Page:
Going for the GOLD

Our role as parents is to provide our children the basic necessities of life: food, clothing and shelter. What we want most for our children is to be happy and healthy, above all else. When becoming parents, we take a secret oath to love fiercely and protect wildly – words that denote my Mama Bear spirit. As our children grow things become more complex as we navigate transitions from daycare to school, childhood to adolescence and love turned into heartbreak. We are a generation of parents who parent unlike the way we were brought up. We were told to go play in the traffic and today we won’t even let our children on the streets unsupervised. We were 6 kids in the back seat without seat belts while this generation is tied into cars seats with standards high enough to launch them into space. We played outside for hours despite the frigid cold because our mother’s needed to save their sanity. So we were dressed up in multiple layers to the point we couldn’t even move our arms in our snow suits, we looked as though we were standing in starfish formation. Let’s not even talk about the scarves they wrapped around our foreheads. On the other hand we will sit in our cars with heaters on to save our children from the cold while waiting for the school bus. What I am getting at is we are invested in our children beyond simply taking care of their immediate needs. We spend so much time, energy and money to ensure their well-being and happiness. Mom’s have become family owned taxi drivers and father’s easily accessible sports coaches. We all know the lengths we will go to for our children.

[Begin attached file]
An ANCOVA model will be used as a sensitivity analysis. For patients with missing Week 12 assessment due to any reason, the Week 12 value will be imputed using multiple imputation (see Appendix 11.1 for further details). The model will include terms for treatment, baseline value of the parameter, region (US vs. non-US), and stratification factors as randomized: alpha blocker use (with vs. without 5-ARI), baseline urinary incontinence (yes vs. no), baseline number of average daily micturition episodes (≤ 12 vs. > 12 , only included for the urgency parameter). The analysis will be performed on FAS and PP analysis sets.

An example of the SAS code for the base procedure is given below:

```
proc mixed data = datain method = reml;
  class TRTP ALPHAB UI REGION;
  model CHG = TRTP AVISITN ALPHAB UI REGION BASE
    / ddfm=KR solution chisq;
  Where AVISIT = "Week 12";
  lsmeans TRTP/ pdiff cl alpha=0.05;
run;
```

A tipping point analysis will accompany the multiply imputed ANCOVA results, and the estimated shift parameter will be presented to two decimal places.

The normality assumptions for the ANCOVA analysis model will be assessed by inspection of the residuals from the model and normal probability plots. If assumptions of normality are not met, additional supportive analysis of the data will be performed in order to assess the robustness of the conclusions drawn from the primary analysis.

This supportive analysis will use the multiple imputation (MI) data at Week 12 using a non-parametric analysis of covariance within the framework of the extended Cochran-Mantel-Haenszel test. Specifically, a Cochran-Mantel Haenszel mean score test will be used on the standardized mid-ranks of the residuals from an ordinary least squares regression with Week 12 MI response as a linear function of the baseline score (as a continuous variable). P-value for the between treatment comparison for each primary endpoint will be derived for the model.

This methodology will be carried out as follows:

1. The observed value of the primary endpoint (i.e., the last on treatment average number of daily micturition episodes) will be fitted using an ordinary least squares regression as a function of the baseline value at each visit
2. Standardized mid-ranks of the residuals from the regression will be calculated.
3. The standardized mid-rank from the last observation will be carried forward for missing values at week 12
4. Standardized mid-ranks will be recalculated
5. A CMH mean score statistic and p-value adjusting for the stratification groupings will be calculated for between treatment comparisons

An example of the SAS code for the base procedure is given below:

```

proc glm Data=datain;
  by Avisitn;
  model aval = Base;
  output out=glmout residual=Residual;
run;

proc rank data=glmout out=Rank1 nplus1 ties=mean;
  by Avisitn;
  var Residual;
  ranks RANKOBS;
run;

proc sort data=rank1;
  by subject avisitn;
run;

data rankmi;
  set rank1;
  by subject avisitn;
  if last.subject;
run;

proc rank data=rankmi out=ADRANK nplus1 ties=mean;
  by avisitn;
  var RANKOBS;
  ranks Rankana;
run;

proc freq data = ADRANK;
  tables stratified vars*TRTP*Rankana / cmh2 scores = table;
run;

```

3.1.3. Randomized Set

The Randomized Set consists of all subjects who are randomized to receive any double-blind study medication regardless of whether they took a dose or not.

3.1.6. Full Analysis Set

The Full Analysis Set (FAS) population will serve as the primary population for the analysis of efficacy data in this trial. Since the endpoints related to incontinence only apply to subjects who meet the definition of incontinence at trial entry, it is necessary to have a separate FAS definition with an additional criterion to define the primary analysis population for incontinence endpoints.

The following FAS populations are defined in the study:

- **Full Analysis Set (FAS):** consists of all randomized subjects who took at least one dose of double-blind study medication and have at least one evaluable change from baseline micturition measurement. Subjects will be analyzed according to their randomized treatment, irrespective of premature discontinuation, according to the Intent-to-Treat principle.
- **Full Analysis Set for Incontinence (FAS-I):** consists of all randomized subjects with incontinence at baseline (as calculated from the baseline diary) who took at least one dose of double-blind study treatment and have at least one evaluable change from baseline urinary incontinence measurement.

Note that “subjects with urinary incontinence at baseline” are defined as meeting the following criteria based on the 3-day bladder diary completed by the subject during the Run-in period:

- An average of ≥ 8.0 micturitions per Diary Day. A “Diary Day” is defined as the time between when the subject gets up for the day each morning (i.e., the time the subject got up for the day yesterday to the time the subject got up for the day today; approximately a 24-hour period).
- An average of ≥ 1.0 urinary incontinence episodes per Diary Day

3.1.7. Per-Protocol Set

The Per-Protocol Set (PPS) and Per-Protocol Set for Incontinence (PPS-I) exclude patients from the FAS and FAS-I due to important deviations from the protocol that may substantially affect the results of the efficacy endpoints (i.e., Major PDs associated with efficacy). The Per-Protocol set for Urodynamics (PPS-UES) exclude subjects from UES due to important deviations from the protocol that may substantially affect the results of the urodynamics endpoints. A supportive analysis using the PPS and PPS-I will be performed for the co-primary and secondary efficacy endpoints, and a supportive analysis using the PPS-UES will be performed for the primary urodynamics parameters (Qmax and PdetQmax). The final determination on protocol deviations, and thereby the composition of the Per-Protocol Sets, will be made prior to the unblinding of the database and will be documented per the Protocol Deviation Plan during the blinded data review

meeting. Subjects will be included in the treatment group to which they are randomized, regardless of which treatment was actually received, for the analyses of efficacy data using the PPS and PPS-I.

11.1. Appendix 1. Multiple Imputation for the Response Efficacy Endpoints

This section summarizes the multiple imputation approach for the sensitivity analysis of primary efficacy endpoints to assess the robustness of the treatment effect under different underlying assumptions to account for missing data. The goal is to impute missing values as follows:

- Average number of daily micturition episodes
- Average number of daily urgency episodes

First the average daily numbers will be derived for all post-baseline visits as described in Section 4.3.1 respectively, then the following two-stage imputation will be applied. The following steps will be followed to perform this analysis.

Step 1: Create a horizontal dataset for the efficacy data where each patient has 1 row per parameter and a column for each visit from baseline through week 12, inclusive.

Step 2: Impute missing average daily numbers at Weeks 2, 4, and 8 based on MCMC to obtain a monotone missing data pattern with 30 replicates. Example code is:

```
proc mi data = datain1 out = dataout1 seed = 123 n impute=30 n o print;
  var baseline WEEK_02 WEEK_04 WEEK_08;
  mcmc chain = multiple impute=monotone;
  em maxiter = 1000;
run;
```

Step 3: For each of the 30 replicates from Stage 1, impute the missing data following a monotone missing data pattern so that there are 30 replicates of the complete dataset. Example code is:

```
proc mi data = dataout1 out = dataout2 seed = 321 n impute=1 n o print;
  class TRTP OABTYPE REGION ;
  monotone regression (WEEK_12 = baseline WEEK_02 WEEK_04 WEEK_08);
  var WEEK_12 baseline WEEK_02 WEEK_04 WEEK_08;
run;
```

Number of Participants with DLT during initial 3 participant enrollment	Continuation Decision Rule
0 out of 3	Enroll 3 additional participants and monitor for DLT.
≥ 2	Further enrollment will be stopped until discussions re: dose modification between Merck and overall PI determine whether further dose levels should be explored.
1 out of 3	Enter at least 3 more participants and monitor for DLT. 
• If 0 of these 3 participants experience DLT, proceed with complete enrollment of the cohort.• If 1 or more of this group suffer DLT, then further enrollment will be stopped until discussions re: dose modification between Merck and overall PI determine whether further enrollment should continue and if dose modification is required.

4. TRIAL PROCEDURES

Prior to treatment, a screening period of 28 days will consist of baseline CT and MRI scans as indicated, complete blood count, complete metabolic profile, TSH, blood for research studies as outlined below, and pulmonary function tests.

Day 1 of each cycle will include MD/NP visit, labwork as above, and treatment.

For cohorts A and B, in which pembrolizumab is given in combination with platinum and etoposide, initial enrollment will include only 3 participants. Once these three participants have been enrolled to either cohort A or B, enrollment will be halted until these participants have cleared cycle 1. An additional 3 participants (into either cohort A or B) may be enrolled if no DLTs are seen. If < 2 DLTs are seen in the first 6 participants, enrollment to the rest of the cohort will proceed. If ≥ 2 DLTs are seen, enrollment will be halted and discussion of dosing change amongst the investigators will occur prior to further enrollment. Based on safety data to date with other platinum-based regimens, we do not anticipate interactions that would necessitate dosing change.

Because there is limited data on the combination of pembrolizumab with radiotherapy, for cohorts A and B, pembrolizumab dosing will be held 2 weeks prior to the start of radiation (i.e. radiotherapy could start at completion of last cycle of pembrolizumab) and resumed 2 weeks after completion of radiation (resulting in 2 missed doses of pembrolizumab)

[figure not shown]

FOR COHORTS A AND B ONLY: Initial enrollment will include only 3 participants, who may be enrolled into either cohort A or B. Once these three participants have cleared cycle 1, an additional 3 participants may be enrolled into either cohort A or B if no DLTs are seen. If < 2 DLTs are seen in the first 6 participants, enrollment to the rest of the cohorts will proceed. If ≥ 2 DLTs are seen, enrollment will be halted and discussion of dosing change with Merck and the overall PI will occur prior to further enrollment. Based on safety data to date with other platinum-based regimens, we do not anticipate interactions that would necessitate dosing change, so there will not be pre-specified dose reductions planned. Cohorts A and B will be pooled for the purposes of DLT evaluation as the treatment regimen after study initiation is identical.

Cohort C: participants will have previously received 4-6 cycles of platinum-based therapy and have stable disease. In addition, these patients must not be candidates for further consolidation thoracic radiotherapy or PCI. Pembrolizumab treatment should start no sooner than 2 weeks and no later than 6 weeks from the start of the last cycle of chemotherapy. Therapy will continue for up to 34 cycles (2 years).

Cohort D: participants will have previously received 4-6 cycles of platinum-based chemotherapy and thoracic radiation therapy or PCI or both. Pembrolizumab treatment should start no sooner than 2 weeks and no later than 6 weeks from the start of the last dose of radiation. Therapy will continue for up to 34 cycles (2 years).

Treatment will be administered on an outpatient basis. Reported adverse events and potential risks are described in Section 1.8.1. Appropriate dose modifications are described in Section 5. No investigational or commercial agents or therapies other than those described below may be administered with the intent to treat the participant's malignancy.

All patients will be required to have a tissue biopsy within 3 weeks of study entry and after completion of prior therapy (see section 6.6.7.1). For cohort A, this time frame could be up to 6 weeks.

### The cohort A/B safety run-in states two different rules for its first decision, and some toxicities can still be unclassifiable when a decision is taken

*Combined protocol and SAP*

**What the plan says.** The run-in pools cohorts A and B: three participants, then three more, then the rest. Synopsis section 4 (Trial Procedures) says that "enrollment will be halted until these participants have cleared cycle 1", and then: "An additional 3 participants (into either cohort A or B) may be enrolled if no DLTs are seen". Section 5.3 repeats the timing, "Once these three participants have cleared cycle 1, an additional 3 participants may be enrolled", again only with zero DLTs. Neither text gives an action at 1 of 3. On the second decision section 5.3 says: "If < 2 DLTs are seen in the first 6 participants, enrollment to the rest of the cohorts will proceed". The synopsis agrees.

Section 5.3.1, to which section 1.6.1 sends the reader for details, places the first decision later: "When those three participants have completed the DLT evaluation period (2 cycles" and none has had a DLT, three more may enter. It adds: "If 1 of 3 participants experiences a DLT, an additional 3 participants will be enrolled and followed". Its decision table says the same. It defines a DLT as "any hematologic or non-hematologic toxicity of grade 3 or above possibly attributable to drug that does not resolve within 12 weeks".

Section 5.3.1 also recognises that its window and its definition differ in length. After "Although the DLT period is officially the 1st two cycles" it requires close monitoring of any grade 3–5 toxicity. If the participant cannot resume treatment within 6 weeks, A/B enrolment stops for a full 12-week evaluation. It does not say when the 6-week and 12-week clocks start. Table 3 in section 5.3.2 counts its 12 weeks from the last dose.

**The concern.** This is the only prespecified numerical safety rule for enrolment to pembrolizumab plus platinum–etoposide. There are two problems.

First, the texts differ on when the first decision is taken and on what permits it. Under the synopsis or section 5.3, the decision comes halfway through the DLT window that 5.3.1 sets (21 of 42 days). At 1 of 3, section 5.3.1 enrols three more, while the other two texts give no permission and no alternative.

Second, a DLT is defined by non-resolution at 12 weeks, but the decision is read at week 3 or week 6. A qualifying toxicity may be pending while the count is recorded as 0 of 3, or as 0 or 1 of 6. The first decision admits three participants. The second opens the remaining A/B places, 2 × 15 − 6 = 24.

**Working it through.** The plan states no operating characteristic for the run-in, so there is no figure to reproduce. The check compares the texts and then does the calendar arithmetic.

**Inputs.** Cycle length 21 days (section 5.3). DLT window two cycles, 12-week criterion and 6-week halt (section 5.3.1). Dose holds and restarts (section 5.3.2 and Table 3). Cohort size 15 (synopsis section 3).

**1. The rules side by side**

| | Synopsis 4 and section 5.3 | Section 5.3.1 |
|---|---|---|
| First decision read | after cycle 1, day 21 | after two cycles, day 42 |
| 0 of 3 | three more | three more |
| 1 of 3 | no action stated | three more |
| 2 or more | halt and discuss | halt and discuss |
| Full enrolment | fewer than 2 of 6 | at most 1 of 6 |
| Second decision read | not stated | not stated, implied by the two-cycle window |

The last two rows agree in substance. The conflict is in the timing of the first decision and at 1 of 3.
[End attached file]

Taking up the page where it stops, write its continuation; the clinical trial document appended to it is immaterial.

Kunal and I see our children as a mirror of our values. Our desire has always been to raise good human beings that we hope will one day contribute greatly to the world. For the longest time I thought we succeeded with Manisha because the feedback thus far from family, friends and teachers is how wonderful she is. I swell with pride every time because I have consciously raised her to be a good person in the best way I know how. Always painfully aware that on the other hand I have a son with severe autism who will never be able to contribute to the world, a notion that saddens me. In my head instead of creating a being that could be of service he is a burden to the world. I pushed these thoughts and the emotions deep down – deathly afraid to out myself for having such horrible thoughts. What a terrible way to see my very own son. Shame! Then I realized I couldn’t be more wrong. I realized my son was born to me for a reason and that I would become the vessel for his message – which is:

- I am different not less

- Hear me, see me and please make a place for me

- I am born therefore I have the right to the best life possible

The quintessential way we should view everyone regardless of ability or disability, race, gender, religion or sexual orientation.